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March 2008, vol 4 no 1

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Adelaide Shaw

 

Night Terrors

It starts as a low moaning that quickly escalates into a loud scream.

“Daddy’s having a bad dream,” my sister says.

From the other end of the flat, the sounds continue.  It is not unfamiliar, this night terror.  It has happened before. Pressures of the job, financial worries, health concerns. At the time, I know none of this. His screams are beyond my understanding.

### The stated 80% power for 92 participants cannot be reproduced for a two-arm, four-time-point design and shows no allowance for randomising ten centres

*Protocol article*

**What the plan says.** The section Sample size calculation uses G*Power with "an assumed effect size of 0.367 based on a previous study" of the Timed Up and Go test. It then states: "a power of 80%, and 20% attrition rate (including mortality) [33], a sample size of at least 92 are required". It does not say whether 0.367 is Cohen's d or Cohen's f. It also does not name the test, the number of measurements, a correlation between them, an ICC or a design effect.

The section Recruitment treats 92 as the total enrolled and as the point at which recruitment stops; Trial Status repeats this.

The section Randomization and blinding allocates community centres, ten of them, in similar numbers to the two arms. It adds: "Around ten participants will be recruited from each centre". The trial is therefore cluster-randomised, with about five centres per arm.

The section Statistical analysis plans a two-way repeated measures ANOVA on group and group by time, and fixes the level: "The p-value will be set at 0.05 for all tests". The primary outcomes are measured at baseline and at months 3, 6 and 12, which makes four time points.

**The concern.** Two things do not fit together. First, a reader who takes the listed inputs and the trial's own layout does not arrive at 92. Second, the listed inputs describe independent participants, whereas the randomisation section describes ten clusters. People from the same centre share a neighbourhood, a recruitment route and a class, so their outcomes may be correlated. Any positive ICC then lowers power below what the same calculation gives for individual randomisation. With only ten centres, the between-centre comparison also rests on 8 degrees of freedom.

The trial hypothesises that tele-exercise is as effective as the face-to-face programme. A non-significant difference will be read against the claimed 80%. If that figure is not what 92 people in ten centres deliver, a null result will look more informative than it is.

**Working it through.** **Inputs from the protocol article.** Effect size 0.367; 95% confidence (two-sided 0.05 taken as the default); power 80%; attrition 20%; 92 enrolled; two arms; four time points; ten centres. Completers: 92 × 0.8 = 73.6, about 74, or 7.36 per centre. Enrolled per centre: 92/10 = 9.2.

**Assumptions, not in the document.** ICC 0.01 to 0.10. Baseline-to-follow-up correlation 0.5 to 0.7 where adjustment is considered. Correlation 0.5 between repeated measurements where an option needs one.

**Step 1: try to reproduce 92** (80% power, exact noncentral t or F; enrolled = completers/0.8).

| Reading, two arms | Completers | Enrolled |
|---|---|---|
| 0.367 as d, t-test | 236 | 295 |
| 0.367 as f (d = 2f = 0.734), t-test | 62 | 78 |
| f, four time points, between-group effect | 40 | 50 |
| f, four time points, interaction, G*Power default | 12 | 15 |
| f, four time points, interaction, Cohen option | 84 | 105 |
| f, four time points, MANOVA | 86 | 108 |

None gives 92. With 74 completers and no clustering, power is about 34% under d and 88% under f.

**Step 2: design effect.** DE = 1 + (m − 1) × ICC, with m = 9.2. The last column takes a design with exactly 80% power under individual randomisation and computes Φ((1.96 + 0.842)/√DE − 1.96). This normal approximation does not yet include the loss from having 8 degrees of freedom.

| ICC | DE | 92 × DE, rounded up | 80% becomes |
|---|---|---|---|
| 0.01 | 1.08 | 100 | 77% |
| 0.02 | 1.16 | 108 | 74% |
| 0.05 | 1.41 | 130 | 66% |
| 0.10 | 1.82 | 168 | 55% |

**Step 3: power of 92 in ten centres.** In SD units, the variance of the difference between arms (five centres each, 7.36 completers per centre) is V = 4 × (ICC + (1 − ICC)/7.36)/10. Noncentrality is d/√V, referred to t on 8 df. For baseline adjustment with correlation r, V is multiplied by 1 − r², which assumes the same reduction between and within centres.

They stop abruptly.  Voices from my parents’ bedroom.  Footsteps.  A light goes on in the kitchen.  My father heating up some milk.

“Go back to bed,” he tells my sister who stands in the doorway. “It’s o.k.”

I don’t want to see him, this man who cries out in the darkness.  This man who sits me on his lap and gives me piggy-back rides.  This man who buys me ice-cream and sweets from the corner shop.  This man is a fearful stranger.  I huddle under my blankets imagining terrors more horrible than those that caused his nightmare.

darkened house—
fingers of moonlight
across the floor